The number of vehicle deaths in the US has fallen since the National Highway Traffic Safety Administration (NHTSA) was created in 1966, even as the number of drivers on the road has greatly increased and the number of miles they drive has increased exponentially more. But a Senate panel is debating whether NHTSA is moving fast enough to curb vehicle deaths, The Detroit News reports.
Once again, the federal mandate for backup cameras has been delayed. According to Automotive News, the rule requiring backup cameras in new cars is being pushed back to 2015, reportedly because regulators are now considering giving safety rating incentives to vehicles equipped with this new technology.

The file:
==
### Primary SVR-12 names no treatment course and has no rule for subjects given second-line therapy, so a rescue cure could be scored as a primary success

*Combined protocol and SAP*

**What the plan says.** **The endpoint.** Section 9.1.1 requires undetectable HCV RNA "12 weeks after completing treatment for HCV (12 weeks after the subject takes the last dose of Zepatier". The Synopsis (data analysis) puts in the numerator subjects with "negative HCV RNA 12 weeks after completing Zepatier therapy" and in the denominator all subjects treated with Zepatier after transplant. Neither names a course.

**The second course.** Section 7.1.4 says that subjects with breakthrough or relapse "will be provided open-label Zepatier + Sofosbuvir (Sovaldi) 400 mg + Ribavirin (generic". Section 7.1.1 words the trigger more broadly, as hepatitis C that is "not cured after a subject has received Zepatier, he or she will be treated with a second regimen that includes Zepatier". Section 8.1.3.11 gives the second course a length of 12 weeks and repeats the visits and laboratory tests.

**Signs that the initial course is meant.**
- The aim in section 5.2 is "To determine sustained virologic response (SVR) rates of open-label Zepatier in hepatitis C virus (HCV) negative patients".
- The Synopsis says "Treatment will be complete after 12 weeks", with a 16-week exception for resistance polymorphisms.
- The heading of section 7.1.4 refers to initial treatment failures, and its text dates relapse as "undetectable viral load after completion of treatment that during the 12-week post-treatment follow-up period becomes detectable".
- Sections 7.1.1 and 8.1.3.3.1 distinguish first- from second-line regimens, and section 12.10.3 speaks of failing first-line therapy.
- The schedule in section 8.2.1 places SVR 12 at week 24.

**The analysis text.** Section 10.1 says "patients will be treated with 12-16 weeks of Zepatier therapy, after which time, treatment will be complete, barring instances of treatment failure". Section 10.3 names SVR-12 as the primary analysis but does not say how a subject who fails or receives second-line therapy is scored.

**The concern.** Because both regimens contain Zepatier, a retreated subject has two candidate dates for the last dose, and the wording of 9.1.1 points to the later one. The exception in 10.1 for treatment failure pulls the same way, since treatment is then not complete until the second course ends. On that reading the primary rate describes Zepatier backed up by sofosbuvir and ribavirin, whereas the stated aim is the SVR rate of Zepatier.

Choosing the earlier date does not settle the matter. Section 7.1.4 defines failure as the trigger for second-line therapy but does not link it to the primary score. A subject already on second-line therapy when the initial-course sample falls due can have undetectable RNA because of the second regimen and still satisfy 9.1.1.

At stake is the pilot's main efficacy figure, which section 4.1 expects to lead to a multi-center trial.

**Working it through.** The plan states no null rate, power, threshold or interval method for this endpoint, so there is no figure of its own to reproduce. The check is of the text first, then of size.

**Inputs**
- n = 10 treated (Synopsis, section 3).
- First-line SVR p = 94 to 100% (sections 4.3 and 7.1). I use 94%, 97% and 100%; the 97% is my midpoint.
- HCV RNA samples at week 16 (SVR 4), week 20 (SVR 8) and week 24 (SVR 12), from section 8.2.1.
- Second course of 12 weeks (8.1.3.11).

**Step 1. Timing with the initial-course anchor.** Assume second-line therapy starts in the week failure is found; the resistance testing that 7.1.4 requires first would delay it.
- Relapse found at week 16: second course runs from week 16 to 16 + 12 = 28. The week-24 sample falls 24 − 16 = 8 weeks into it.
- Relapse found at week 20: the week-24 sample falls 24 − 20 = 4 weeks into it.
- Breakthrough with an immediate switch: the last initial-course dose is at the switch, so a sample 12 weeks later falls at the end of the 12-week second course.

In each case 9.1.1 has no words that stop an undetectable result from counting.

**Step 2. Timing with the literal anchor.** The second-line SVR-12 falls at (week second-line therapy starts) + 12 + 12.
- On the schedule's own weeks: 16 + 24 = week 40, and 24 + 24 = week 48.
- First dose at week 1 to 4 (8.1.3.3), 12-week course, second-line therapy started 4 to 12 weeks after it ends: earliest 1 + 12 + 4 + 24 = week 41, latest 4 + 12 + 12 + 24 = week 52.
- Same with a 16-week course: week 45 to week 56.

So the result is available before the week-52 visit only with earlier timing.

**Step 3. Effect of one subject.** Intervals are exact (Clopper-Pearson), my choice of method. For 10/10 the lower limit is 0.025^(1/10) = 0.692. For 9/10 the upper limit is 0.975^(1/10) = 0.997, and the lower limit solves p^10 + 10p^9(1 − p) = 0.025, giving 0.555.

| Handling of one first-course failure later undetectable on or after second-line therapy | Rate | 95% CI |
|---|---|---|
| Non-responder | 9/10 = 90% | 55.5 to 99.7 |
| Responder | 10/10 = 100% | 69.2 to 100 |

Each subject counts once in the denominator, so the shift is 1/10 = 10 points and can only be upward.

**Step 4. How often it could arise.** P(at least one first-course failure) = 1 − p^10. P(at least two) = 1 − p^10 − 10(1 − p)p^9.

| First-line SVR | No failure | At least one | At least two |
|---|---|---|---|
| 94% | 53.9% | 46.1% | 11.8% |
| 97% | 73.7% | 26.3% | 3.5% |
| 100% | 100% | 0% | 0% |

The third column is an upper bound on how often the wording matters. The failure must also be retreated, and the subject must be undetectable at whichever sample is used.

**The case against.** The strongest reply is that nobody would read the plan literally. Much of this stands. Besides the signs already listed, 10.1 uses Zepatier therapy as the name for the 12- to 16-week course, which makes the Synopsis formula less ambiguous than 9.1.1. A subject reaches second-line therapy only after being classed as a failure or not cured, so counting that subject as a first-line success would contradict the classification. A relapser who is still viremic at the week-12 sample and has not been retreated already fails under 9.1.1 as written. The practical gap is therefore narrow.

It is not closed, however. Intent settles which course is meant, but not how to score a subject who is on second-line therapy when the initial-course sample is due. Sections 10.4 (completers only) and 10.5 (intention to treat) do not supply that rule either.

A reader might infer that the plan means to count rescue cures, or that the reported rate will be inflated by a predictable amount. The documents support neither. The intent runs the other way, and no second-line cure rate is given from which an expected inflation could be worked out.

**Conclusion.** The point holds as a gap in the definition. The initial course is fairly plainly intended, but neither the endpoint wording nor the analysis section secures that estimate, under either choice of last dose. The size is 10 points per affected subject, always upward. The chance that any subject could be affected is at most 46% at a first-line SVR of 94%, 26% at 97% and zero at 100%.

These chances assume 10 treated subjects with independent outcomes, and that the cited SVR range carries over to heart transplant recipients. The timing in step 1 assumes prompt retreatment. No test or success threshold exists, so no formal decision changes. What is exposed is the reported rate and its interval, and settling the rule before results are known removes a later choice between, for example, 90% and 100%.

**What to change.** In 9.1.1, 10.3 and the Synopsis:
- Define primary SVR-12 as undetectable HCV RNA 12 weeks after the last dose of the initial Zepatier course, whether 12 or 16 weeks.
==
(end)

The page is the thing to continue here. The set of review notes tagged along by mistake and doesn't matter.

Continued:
It struck back on March 11th, 2011, but the earthquake in Japan continues to cause havoc all around the world in some unique ways. Rumor has it that if you were hoping to purchase a Volkswagen with a rearview camera, you're going to have to wait a while. According to AskaVWSalesGuy.com, Volkswagen has put a halt on backup camera installation on most vehicles in its lineup.
The National Highway Traffic Safety Administration is proposing new regulations to mandate back-up cameras in all passenger cars, trucks, minivans and buses with a gross vehicle weight rating of 10,000 pounds or less. If the proposed law goes into effect, automakers must get 10 percent of the fleet in compliance by 2012, 40 percent by 2013 and 100 percent of new vehicles by 2014.